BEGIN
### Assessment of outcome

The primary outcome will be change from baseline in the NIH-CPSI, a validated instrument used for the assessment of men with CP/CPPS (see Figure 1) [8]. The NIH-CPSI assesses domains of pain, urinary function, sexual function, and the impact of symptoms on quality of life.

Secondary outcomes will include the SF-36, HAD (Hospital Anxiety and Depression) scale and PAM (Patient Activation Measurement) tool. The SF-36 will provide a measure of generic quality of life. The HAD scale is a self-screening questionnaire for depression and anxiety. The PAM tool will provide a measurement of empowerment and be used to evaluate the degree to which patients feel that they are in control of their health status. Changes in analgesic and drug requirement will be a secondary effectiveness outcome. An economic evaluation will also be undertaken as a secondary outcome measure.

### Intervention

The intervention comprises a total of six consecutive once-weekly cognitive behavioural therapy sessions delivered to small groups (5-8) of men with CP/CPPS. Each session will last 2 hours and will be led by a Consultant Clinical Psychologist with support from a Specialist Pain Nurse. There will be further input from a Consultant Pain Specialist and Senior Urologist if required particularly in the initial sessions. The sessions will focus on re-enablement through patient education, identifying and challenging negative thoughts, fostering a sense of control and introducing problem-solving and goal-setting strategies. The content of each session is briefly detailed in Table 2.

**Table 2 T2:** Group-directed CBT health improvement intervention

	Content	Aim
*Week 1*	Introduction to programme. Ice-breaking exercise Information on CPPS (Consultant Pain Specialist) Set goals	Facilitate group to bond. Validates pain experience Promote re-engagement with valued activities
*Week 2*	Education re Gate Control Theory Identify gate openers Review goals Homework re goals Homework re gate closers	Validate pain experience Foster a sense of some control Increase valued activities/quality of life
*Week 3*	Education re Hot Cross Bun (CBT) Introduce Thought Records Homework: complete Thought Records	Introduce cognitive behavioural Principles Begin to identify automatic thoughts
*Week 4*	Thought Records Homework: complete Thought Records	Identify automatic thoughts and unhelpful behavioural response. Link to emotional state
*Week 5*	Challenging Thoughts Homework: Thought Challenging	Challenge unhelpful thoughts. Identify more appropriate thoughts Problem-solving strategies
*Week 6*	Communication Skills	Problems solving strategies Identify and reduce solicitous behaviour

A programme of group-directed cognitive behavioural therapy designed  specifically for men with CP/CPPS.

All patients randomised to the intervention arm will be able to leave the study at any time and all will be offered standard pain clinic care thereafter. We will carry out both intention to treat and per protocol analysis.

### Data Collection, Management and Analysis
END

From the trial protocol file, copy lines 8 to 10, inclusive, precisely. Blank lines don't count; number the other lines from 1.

*Week 1*	Introduction to programme. Ice-breaking exercise Information on CPPS (Consultant Pain Specialist) Set goals	Facilitate group to bond. Validates pain experience Promote re-engagement with valued activities
*Week 2*	Education re Gate Control Theory Identify gate openers Review goals Homework re goals Homework re gate closers	Validate pain experience Foster a sense of some control Increase valued activities/quality of life
*Week 3*	Education re Hot Cross Bun (CBT) Introduce Thought Records Homework: complete Thought Records	Introduce cognitive behavioural Principles Begin to identify automatic thoughts